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Refactoring: Improving the Design of Existing Code, Second Edition

Book Description

Fully Revised and Updated–Includes New Refactorings and Code Examples

 

“Any fool can write code that a computer can understand. Good programmers write code that humans can understand.”
—M. Fowler (1999)

 

For more than twenty years, experienced programmers worldwide have relied on Martin Fowler's Refactoring to improve the design of existing code and to enhance software maintainability, as well as to make existing code easier to understand.

 

This eagerly awaited new edition has been fully updated to reflect crucial changes in the programming landscape. Refactoring, Second Edition, features an updated catalog of refactorings and includes JavaScript code examples, as well as new functional examples that demonstrate refactoring without classes.

 

Like the original, this edition explains what refactoring is; why you should refactor; how to recognize code that needs refactoring; and how to actually do it successfully, no matter what language you use.

  • Understand the process and general principles of refactoring
  • Quickly apply useful refactorings to make a program easier to comprehend and change
  • Recognize “bad smells” in code that signal opportunities to refactor
  • Explore the refactorings, each with explanations, motivation, mechanics, and simple examples
  • Build solid tests for your refactorings
  • Recognize tradeoffs and obstacles to refactoring

Includes free access to the canonical web edition, with even more refactoring resources. (See inside the book for details about how to access the web edition.)

Table of Contents

  1. Cover Page
  2. Title Page
  3. Contents at a Glance
  4. Contents
  5. Foreword to the First Edition
  6. Preface
    1. What Is Refactoring?
    2. What’s in This Book?
    3. Who Should Read This Book?
    4. Building on a Foundation Laid by Others
    5. Acknowledgments
  7. Chapter 1: Refactoring: A First Example
    1. The Starting Point
    2. Comments on the Starting Program
    3. The First Step in Refactoring
    4. Decomposing the statement Function
    5. Status: Lots of Nested Functions
    6. Splitting the Phases of Calculation and Formatting
    7. Status: Separated into Two Files (and Phases)
    8. Reorganizing the Calculations by Type
    9. Status: Creating the Data with the Polymorphic Calculator
    10. Final Thoughts
  8. Chapter 2: Principles in Refactoring
    1. Defining Refactoring
    2. The Two Hats
    3. Why Should We Refactor?
    4. When Should We Refactor?
    5. Problems with Refactoring
    6. Refactoring, Architecture, and Yagni
    7. Refactoring and the Wider Software Development Process
    8. Refactoring and Performance
    9. Where Did Refactoring Come From?
    10. Automated Refactorings
    11. Going Further
  9. Chapter 3: Bad Smells in Code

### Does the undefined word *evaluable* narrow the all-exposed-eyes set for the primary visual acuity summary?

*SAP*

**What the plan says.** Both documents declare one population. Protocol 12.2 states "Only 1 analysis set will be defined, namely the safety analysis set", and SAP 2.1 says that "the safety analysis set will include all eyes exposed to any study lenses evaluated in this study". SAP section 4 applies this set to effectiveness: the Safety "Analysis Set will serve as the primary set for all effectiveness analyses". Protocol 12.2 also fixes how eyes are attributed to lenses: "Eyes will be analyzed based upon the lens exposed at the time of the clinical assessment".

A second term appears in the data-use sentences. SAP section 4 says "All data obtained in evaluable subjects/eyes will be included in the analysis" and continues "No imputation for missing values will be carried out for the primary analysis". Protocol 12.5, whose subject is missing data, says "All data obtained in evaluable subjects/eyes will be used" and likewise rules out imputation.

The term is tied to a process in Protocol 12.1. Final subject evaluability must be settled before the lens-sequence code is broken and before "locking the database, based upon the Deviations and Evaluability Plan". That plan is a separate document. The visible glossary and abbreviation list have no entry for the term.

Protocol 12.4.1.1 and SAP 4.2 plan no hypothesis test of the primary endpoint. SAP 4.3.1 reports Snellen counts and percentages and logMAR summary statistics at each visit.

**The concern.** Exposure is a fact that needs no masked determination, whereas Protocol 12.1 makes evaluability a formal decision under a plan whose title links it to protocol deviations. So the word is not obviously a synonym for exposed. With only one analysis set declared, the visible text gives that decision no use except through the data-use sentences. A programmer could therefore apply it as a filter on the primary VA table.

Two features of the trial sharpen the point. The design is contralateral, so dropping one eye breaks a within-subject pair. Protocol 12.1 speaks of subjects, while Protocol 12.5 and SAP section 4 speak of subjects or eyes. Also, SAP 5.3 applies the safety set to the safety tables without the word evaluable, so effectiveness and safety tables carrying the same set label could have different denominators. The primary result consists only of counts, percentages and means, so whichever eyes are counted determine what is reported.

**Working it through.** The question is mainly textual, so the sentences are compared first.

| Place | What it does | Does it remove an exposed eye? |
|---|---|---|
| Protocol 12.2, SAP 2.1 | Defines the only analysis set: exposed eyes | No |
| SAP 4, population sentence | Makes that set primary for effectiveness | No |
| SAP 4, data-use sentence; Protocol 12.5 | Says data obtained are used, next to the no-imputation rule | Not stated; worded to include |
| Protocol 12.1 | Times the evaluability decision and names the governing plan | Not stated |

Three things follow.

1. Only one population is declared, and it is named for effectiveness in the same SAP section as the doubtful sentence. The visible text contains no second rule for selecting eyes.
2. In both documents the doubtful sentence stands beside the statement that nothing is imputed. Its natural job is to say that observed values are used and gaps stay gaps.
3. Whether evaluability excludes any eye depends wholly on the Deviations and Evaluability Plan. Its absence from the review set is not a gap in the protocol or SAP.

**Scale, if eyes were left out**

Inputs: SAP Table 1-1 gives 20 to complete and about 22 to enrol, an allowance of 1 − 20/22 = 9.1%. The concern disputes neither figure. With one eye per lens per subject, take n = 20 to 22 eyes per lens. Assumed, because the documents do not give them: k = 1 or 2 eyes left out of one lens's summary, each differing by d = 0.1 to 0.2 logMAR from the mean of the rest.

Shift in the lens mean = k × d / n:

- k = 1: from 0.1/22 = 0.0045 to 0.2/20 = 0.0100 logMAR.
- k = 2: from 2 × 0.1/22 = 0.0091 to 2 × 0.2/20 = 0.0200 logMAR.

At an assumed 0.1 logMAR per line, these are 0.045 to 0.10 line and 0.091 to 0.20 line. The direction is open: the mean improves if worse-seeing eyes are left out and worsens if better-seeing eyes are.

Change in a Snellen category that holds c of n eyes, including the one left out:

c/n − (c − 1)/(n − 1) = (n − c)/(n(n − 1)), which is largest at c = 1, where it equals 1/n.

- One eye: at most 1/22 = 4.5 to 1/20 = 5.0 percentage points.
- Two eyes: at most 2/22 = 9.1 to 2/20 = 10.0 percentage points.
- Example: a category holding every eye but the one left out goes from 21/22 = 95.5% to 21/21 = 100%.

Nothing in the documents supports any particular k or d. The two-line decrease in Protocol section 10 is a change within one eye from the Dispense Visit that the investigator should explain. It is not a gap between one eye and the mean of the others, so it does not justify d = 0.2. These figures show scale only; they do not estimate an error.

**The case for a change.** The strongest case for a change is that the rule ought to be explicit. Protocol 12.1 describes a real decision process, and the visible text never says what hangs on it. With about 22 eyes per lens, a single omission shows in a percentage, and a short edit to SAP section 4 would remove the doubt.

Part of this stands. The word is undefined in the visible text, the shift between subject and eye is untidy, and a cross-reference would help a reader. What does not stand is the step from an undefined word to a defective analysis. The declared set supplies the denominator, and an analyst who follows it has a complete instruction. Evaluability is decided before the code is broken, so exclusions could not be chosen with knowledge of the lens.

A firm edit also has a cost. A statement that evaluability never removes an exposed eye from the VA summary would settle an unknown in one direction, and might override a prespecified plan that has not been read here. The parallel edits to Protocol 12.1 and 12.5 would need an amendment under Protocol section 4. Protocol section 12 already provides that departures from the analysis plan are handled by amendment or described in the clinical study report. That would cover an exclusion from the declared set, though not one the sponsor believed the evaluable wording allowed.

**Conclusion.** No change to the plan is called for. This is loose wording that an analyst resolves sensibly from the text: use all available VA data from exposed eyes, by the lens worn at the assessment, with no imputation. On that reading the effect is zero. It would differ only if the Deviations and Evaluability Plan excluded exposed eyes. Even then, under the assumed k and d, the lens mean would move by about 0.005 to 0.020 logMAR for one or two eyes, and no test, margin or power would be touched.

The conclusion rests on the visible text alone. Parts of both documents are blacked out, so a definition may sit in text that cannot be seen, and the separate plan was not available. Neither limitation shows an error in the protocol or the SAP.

1. Mysterious Name
    2. Duplicated Code
    3. Long Function
    4. Long Parameter List
    5. Global Data
    6. Mutable Data
    7. Divergent Change
    8. Shotgun Surgery
    9. Feature Envy
    10. Data Clumps
    11. Primitive Obsession
    12. Repeated Switches
    13. Loops
    14. Lazy Element
    15. Speculative Generality
    16. Temporary Field
    17. Message Chains
    18. Middle Man
    19. Insider Trading
    20. Large Class
    21. Alternative Classes with Different Interfaces
    22. Data Class
    23. Refused Bequest
    24. Comments
  10. Chapter 4: Building Tests
    1. The Value of Self-Testing Code
    2. Sample Code to Test
    3. A First Test
    4. Add Another Test
    5. Modifying the Fixture
    6. Probing the Boundaries
    7. Much More Than This
  11. Chapter 5: Introducing the Catalog
    1. Format of the Refactorings
    2. The Choice of Refactorings
  12. Chapter 6: A First Set of Refactorings
    1. Extract Function
    2. Inline Function
    3. Extract Variable
    4. Inline Variable
    5. Change Function Declaration
    6. Encapsulate Variable
    7. Rename Variable
    8. Introduce Parameter Object
    9. Combine Functions into Class
    10. Combine Functions into Transform
    11. Split Phase
  13. Chapter 7: Encapsulation
    1. Encapsulate Record
    2. Encapsulate Collection
    3. Replace Primitive with Object
    4. Replace Temp with Query
    5. Extract Class
    6. Inline Class
    7. Hide Delegate
    8. Remove Middle Man
    9. Substitute Algorithm
  14. Chapter 8: Moving Features
    1. Move Function
    2. Move Field
    3. Move Statements into Function
    4. Move Statements to Callers
    5. Replace Inline Code with Function Call
    6. Slide Statements
    7. Split Loop
    8. Replace Loop with Pipeline
    9. Remove Dead Code
  15. Chapter 9: Organizing Data
    1. Split Variable
    2. Rename Field
    3. Replace Derived Variable with Query
    4. Change Reference to Value
    5. Change Value to Reference
  16. Chapter 10: Simplifying Conditional Logic
    1. Decompose Conditional
    2. Consolidate Conditional Expression
    3. Replace Nested Conditional with Guard Clauses
    4. Replace Conditional with Polymorphism
    5. Introduce Special Case
    6. Introduce Assertion
  17. Chapter 11: Refactoring APIs
    1. Separate Query from Modifier
    2. Parameterize Function
    3. Remove Flag Argument
    4. Preserve Whole Object
    5. Replace Parameter with Query
    6. Replace Query with Parameter
    7. Remove Setting Method
    8. Replace Constructor with Factory Function
    9. Replace Function with Command
    10. Replace Command with Function
  18. Chapter 12: Dealing with Inheritance
    1. Pull Up Method
    2. Pull Up Field
    3. Pull Up Constructor Body
    4. Push Down Method
    5. Push Down Field
    6. Replace Type Code with Subclasses
    7. Remove Subclass
    8. Extract Superclass
    9. Collapse Hierarchy
    10. Replace Subclass with Delegate
    11. Replace Superclass with Delegate
  19. Bibliography